Online learning has the power to transform education, as the creation of free online universities demonstrates.
Although technically it was published in 2008, Disrupting Class: How Disruptive Innovation Will Change the Way the World Learns, by Clayton Christensen, Curtis W. Johnson, and Michael Horn, made a huge impression in the past year, and its authors spoke at numerous education conferences in 2009. Their ideas proved quite prophetic later in the year, when a new online-learning movement that is sure to disrupt higher education began.
At the American Association of School Administrators’ annual conference in February, Christensen explained the premise of his thought-provoking book, which looks at why schools have struggled to improve through the lens of “disruptive innovation.”
If Christensen is right, half of all instruction will take place online within the next 10 years–and schools had better get into the online-learning market or risk losing their students to other providers.
Disruptive innovation is the business idea that, every so often, a new innovation comes along that completely changes the marketplace, knocking the old market leaders from their perch and giving rise to new ones.
Whenever a disruptive innovation occurs, the substitution pattern in which the new model replaces the old one follows an S-curve pattern that can be calculated mathematically, Christensen said. At first, as the suppliers of a new innovation work out its flaws, adoption is fairly flat. But then, as the innovation improves to the point where it’s widely affordable, accessible, and delivers a satisfactory experience, adoption spikes exponentially.
This mathematical model has proven to be remarkably consistent throughout history, Christensen said. And if that historical pattern holds true, then the latest disruptive innovation that is sure to affect education–online learning–is set to take off dramatically.
Online enrollments in K-12 education have grown from an estimated 45,000 in 2000 to more than a million last year. By 2013, he said, 10 percent of all “seat time” will be occupied by online instruction–and within 10 years, he predicted, more than half of all seat time will be online enrollments.
Until now, the providers of online instruction have catered primarily to areas of “non-consumption” in education, Christensen said, such as credit recovery, AP courses, and home-schooled or homebound students.
But that will change once online instruction reaches its tipping point–and if schools want to compete for these “customers” (their students), they should consider partnering with an online-learning provider or starting an online program of their own.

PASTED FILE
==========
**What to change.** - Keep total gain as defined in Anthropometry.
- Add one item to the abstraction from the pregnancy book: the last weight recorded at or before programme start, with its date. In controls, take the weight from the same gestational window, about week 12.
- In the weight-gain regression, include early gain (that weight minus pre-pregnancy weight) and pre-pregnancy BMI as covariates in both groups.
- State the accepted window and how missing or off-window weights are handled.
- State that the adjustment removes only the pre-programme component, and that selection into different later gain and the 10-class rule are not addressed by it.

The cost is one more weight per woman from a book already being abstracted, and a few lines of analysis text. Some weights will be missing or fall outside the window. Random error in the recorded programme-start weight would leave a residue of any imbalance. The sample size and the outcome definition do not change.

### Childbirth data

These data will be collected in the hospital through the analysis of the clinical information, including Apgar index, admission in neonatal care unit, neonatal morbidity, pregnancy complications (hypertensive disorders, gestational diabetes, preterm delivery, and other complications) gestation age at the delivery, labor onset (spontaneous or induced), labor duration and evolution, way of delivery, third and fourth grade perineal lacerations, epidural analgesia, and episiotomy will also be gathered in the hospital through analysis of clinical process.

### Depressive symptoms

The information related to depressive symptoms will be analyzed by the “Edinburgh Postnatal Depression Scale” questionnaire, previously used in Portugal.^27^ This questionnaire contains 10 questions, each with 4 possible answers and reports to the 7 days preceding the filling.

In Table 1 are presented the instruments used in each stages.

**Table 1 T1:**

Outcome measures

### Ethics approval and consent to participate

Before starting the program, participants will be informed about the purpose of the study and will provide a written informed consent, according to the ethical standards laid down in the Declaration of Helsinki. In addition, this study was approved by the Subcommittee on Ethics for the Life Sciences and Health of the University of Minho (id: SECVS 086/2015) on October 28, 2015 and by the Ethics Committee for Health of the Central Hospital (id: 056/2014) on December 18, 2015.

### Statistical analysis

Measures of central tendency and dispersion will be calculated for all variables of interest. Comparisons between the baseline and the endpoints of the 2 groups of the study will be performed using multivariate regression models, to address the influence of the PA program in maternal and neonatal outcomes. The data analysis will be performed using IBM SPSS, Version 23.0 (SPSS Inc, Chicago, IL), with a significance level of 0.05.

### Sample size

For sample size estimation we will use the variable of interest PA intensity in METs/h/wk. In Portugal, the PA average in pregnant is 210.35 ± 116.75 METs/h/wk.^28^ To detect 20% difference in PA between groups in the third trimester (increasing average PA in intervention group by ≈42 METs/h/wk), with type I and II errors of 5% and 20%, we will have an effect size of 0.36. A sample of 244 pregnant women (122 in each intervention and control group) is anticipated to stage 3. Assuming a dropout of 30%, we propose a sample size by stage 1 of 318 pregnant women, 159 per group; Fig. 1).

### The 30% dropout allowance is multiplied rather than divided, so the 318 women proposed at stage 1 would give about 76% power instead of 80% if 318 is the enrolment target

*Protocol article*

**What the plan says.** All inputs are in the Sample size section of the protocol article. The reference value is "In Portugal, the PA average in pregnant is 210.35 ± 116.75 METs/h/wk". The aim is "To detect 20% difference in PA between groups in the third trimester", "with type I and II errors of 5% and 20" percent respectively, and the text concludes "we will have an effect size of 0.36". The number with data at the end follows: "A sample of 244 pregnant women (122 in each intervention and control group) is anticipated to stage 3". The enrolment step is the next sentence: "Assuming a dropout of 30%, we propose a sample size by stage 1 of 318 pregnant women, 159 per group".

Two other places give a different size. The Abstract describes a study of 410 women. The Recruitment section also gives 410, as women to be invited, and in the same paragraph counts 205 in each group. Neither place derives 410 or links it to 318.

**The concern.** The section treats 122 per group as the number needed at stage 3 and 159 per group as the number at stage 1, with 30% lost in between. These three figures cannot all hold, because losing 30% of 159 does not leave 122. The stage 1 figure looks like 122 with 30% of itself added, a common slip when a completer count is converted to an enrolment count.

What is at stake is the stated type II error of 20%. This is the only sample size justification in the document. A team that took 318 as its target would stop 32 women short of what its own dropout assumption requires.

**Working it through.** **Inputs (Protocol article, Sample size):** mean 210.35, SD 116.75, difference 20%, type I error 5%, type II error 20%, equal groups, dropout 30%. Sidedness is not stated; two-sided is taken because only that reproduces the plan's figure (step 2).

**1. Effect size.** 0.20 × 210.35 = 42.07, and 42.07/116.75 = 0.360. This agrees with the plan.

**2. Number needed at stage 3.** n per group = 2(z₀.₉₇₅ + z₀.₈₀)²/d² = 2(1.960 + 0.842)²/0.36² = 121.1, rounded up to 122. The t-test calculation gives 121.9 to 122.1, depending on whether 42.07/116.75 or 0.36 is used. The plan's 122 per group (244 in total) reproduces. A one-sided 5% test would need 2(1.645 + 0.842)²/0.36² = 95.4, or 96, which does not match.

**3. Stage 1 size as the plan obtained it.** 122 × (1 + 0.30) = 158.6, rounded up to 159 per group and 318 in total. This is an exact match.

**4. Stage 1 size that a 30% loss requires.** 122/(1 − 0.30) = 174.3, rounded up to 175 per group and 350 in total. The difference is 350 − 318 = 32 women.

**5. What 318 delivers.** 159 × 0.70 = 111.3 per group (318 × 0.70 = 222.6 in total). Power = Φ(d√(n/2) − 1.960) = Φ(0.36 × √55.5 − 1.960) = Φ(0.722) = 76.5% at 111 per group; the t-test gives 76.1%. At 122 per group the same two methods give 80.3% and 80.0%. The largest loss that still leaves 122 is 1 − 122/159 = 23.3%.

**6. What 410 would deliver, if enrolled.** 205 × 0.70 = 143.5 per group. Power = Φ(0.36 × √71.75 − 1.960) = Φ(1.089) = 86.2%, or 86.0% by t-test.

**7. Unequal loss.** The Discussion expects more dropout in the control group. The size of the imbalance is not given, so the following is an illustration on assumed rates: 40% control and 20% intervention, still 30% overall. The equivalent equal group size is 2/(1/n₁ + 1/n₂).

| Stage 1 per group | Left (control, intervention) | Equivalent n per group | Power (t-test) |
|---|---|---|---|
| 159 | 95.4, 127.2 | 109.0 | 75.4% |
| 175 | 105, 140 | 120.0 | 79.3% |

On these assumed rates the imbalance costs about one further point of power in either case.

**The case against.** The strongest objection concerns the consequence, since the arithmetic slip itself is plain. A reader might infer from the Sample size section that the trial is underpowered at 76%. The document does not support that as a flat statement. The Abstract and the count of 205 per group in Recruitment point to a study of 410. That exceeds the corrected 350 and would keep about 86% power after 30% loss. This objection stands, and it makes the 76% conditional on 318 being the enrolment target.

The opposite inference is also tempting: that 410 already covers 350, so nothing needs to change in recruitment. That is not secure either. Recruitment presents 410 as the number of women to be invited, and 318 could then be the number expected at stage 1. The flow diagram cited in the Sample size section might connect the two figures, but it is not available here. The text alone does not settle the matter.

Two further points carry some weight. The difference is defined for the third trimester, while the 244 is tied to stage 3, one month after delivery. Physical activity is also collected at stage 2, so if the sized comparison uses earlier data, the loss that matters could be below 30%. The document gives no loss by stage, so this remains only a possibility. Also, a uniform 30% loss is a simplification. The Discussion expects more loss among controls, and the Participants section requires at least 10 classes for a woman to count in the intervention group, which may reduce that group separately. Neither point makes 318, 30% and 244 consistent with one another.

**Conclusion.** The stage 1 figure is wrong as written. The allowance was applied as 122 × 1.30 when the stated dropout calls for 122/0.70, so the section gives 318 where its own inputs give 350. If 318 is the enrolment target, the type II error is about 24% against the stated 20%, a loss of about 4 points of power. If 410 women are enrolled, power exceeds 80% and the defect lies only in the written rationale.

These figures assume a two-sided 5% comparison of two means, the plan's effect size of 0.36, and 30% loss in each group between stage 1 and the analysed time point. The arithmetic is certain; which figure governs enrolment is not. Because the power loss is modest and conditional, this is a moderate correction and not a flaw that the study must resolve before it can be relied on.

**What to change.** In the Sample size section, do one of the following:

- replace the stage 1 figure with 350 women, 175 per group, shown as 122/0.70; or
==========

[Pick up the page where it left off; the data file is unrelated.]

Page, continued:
Online learning already has disrupted providers of traditional education to some extent, but a new movement that began this year could really shake up higher education: A few online startup universities are charging little or no tuition for access to a wealth of college curriculum, and advocates say these free web-based programs could help expand higher education to the developing world.
These so-called open universities are “exactly what the internet should be,” said Shai Reshef, founder and president of University of the People, which welcomed its first students in September. “That’s why [the internet] was invented–to enable information to flow everywhere.”
The school’s students learn from an established group of professors, both active and retired, as well as graduate students and experts in a variety of fields. It charges between $10 and $100 to process student exams taken at the end of each semester, but beyond that, there is no tuition.
Peer 2 Peer University (P2PU) is another similar venture that launched this past year. Neither school is currently accredited, but officials and advisers said they are researching ways to secure accreditation. And if the free online schools take off, they could revolutionize how students worldwide earn advanced degrees.
Earlier this month, University of the People announced the addition of two widely respected scholars to its faculty lineup–a move that could help boost its credibility in the eyes of critics. And nine out of 10 students who took classes in its first term said they would recommend the university to their family and friends.
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